Why we eat oysters alive

Raw oysters are either still alive — or freshly killed — when you eat them. Many people think keeping them alive longer makes them safer to eat, but that's not the full story. Oyster expert Julie Qiu explains.

Video Transcript

- Do you want to know a secret? This oyster I'm about to eat could still be alive. So why do we do this?

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Most people think it's a food safety issue. You keep the oyster alive as long as possible, and that reduces the risk of bacterial contamination. And there is a little bit of truth to that. Oysters can carry a scary flesh-eating bacteria called Vibrio vulnificus. You can get it from oysters or from swimming with an open wound in brackish water, where the bacteria lives. But let's put things in perspective.

JULIE QIU: The risk of running into a bad oyster is phenomenally low. My biggest pet peeve is people, like, go crazy over one bad oyster in the news, but they don't really care that hundreds of thousands of pounds of lettuce are contaminated with salmonellas.

About 100 people die from Vibrio infections each year. About 450 die from salmonella. Plus, the FDA requires that oyster farms have to test water quality before sending oysters out to markets and restaurants. And that's important because oysters are filter feeders. They soak up basically anything that's in the water around them, including fecal matter, which can come from rain runoff. Yuck.

But there's a clever little secret way you can check how fresh your oysters are.

JULIE QIU: One thing that you can ask for is a shellfish tag, which every retailer or restaurant is required to have for every bag of oysters that they purchase for up to 90 days after that purchase. So that tag, like, if they don't have it, don't eat those oysters.

- This tag is a way for restaurants to track where and when their oysters were farmed. Qiu says that she looks for the most recent dates on the tag. Anything further out than two weeks won't taste as good and increases the risk of a bad oyster. Some chefs may look at you funny for asking for this documentation, but it's a strategy that apparently works.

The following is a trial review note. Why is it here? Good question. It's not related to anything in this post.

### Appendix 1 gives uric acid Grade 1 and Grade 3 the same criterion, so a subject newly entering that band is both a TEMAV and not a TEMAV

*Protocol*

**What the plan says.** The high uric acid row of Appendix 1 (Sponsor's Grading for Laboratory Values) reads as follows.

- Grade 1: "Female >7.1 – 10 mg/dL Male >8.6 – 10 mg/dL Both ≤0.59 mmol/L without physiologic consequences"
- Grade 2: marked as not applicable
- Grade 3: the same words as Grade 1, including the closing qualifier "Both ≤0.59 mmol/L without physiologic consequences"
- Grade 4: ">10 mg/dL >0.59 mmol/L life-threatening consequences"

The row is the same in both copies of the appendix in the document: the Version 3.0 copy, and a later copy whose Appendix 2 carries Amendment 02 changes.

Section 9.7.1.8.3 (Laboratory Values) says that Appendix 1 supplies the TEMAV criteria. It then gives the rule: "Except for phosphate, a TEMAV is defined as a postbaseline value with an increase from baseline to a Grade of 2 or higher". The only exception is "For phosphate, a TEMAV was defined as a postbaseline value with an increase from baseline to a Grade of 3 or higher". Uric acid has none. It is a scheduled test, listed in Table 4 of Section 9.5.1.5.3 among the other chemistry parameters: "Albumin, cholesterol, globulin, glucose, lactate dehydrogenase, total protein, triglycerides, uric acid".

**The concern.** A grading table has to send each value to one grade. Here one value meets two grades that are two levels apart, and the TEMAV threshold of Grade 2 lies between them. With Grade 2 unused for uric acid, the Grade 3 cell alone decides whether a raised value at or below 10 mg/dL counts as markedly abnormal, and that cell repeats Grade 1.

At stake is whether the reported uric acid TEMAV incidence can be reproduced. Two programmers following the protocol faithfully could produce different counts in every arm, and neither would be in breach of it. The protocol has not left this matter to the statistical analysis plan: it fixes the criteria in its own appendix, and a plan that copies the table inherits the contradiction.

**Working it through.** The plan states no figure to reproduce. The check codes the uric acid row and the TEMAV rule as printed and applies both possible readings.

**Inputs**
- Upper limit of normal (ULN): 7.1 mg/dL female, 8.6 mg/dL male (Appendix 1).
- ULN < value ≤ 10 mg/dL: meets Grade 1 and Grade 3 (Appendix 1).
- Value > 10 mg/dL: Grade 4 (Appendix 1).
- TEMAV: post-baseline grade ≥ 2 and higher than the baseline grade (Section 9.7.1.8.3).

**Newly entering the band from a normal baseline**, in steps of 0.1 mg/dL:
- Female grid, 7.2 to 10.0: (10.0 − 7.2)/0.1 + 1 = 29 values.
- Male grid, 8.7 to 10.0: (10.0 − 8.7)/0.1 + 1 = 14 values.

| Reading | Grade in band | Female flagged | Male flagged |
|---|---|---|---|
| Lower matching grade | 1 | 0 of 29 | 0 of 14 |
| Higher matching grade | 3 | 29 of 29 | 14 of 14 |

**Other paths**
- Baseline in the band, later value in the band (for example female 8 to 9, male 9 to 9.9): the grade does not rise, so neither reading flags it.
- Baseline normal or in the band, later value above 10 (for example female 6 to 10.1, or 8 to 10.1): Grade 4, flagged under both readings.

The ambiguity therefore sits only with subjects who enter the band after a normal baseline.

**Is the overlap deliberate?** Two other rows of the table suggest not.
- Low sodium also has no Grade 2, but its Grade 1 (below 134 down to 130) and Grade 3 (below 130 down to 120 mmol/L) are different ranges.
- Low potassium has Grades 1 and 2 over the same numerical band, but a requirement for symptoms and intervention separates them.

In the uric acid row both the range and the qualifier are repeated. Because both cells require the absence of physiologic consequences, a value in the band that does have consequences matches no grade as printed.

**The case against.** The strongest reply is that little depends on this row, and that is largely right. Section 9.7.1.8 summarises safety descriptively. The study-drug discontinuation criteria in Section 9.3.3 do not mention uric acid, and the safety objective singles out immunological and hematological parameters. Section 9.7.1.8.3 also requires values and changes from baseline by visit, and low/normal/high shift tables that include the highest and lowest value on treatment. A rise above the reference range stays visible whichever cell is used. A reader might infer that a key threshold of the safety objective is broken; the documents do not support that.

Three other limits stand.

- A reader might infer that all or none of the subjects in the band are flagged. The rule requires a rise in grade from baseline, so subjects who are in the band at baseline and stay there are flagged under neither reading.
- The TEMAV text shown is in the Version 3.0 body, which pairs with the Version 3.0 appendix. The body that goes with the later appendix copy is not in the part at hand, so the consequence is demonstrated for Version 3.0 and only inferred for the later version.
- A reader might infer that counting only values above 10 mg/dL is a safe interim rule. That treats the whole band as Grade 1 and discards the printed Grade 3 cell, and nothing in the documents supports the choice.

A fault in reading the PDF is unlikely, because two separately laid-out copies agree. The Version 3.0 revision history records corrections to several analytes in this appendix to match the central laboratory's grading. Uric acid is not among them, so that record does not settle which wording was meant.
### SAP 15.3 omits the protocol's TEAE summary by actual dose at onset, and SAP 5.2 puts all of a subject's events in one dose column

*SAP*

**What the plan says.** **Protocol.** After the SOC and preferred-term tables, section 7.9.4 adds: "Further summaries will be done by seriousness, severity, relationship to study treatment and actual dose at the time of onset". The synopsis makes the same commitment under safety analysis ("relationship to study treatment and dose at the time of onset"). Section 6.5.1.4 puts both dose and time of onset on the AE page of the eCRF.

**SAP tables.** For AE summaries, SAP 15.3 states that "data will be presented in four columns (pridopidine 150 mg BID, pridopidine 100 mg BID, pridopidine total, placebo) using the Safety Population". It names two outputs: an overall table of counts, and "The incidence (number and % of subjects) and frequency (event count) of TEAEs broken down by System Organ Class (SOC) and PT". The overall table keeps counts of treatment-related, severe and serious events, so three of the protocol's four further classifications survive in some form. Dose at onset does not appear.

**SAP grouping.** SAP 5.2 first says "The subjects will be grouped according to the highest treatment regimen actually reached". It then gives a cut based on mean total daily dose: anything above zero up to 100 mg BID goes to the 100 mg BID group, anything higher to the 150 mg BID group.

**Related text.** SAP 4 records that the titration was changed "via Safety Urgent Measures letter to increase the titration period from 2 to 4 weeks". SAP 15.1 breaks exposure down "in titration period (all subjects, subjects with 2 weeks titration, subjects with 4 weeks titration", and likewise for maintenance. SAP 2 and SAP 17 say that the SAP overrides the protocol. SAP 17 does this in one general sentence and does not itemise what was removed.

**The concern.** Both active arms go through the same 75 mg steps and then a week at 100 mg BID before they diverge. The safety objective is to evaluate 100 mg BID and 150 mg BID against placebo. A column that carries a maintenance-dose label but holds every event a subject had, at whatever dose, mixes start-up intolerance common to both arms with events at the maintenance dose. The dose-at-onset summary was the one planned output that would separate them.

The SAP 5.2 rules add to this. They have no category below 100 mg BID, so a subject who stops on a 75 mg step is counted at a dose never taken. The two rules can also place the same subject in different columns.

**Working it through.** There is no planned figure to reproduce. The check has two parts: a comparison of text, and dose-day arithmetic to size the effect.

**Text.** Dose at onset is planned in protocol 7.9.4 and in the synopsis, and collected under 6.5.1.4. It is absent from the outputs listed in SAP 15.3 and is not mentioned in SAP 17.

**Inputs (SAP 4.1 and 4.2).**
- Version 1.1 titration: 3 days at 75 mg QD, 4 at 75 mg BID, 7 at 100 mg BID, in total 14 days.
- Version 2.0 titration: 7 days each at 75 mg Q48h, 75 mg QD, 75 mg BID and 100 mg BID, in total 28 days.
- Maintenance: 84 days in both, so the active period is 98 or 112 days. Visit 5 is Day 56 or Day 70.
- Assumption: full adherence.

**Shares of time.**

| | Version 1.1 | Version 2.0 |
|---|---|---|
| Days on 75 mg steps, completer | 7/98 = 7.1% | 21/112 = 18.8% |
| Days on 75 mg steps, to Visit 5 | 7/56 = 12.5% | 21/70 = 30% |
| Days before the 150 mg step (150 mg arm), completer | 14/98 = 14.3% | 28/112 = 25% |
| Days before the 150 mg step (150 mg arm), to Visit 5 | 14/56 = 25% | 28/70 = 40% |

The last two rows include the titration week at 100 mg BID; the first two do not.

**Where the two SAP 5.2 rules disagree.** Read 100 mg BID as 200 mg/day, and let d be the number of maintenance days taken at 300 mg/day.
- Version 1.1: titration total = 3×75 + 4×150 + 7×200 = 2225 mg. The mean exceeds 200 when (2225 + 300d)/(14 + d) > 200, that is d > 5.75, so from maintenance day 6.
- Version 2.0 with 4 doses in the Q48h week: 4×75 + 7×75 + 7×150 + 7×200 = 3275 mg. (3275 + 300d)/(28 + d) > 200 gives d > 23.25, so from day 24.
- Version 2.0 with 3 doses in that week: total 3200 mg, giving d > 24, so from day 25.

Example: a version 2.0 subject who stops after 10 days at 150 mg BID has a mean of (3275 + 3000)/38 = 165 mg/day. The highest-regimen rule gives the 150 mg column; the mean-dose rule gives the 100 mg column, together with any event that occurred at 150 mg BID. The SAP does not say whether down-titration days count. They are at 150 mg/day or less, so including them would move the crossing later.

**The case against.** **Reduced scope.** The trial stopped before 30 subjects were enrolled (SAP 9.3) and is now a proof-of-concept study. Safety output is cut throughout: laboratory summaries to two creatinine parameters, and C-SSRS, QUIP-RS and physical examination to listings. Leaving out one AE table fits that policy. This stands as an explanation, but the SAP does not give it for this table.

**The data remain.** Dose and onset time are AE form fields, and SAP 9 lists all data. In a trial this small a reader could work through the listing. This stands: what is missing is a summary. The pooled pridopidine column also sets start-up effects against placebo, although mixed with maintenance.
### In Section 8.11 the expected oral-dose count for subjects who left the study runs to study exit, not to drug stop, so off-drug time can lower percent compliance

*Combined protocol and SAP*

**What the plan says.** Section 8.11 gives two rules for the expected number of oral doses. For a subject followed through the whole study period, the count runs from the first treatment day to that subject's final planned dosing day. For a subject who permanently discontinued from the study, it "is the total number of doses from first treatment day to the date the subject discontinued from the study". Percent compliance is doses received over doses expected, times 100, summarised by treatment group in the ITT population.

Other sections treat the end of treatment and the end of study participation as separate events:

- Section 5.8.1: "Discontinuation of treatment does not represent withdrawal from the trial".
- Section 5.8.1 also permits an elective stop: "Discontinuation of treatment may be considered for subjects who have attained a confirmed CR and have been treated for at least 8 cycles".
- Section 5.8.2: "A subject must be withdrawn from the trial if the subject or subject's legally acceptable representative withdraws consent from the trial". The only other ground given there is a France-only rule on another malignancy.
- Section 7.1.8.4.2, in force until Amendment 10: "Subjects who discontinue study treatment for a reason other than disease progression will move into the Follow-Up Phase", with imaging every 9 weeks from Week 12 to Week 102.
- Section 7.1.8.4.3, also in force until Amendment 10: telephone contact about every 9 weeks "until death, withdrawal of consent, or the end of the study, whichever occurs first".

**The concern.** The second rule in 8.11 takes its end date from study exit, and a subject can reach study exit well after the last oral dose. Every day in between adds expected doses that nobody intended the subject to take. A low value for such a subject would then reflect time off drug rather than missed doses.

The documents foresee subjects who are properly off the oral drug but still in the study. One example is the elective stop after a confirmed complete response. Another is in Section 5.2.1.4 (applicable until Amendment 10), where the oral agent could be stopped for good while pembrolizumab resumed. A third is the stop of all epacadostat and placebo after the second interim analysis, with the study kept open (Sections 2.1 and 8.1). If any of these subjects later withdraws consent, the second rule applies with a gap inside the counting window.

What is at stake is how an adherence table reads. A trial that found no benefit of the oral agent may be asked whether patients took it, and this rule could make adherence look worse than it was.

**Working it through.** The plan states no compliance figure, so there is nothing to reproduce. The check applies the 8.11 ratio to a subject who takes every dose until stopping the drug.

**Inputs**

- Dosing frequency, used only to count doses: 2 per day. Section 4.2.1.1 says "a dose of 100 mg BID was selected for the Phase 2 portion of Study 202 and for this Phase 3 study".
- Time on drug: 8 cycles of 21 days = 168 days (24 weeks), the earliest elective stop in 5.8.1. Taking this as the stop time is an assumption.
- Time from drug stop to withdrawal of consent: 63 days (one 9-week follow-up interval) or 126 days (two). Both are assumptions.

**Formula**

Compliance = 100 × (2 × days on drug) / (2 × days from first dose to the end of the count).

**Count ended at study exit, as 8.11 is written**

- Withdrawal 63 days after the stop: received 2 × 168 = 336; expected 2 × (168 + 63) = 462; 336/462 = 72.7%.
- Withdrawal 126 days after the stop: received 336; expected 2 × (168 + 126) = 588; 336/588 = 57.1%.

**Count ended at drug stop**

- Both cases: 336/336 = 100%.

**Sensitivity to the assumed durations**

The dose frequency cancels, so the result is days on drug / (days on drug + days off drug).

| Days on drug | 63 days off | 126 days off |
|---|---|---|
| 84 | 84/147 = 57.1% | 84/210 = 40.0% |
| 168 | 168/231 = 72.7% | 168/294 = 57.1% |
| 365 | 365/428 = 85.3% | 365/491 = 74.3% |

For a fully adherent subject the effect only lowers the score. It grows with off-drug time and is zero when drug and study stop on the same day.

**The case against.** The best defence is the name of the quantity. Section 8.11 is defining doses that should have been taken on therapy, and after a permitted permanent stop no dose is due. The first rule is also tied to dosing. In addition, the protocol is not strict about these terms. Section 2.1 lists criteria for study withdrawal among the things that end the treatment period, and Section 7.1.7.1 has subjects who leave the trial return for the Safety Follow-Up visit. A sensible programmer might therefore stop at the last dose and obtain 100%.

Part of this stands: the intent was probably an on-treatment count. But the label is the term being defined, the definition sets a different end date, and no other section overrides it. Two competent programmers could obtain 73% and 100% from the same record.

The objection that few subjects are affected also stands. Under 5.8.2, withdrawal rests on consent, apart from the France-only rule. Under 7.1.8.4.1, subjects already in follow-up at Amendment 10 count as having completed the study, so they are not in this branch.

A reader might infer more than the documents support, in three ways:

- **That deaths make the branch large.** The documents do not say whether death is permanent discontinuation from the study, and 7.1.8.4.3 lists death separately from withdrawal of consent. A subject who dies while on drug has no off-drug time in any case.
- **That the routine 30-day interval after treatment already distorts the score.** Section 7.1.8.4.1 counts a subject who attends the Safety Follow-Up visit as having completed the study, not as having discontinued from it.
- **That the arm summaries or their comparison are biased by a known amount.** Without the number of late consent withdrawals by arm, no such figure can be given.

JULIE QIU: I try to do the math, and I've probably had over 6,000 or 7,000 oysters by now in my lifetime, and I've never gotten sick once from an oyster.

- Basically, oysters are safe. So, question. Why on earth are they still sometimes alive or dying when we're eating them?

JULIE QIU: You really want your raw shellfish to be absolutely fresh. And, you know, the freshest you can get is something that is just very recently killed. So it's-- it goes back to not only the food safety, but the actual taste and the texture of that oyster is going to be just far superior.

- So basically, freshly killed oysters taste better. And it's hard to tell exactly when an oyster dies because before it's served, it's shucked, and shucking is-- how should I put this-- shucking is not a gentle process.

Shucking involves separating the oyster's abductor muscle from its shell. This muscle gives the oyster control over opening and closing the shell, similar to how your spinal cord helps you move. So severing their abductor muscle is almost like severing your spine. Yikes.

Most restaurants in the US keep their oysters alive on ice up until the shucking process, which either kills the oyster or renders it completely immobile. Since they don't move around much in the first place, it's kind of hard to tell which.

So it's easy to feel guilty, sitting there eating an oyster that was either just killed or is maybe dying.

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But consider the oyster's biology. It's very primitive, so it's possible that they might not even feel pain at all.

JULIE QIU: They don't have a brain. They're not really processing pain the same way that we process any kind of feeling. So I-- I don't believe that they are feeling pain the same way that we are thinking of it.

- So really, it's up to you. If you don't want to eat oysters, that's fine. And if you do, you won't be the first.

JULIE QIU: It's one of the few foods that have not changed in, like, thousands and thousands of years. So being able to appreciate a food that has remained unchanged for that long is something really special and remarkable, and I think that should be celebrated for what it is.

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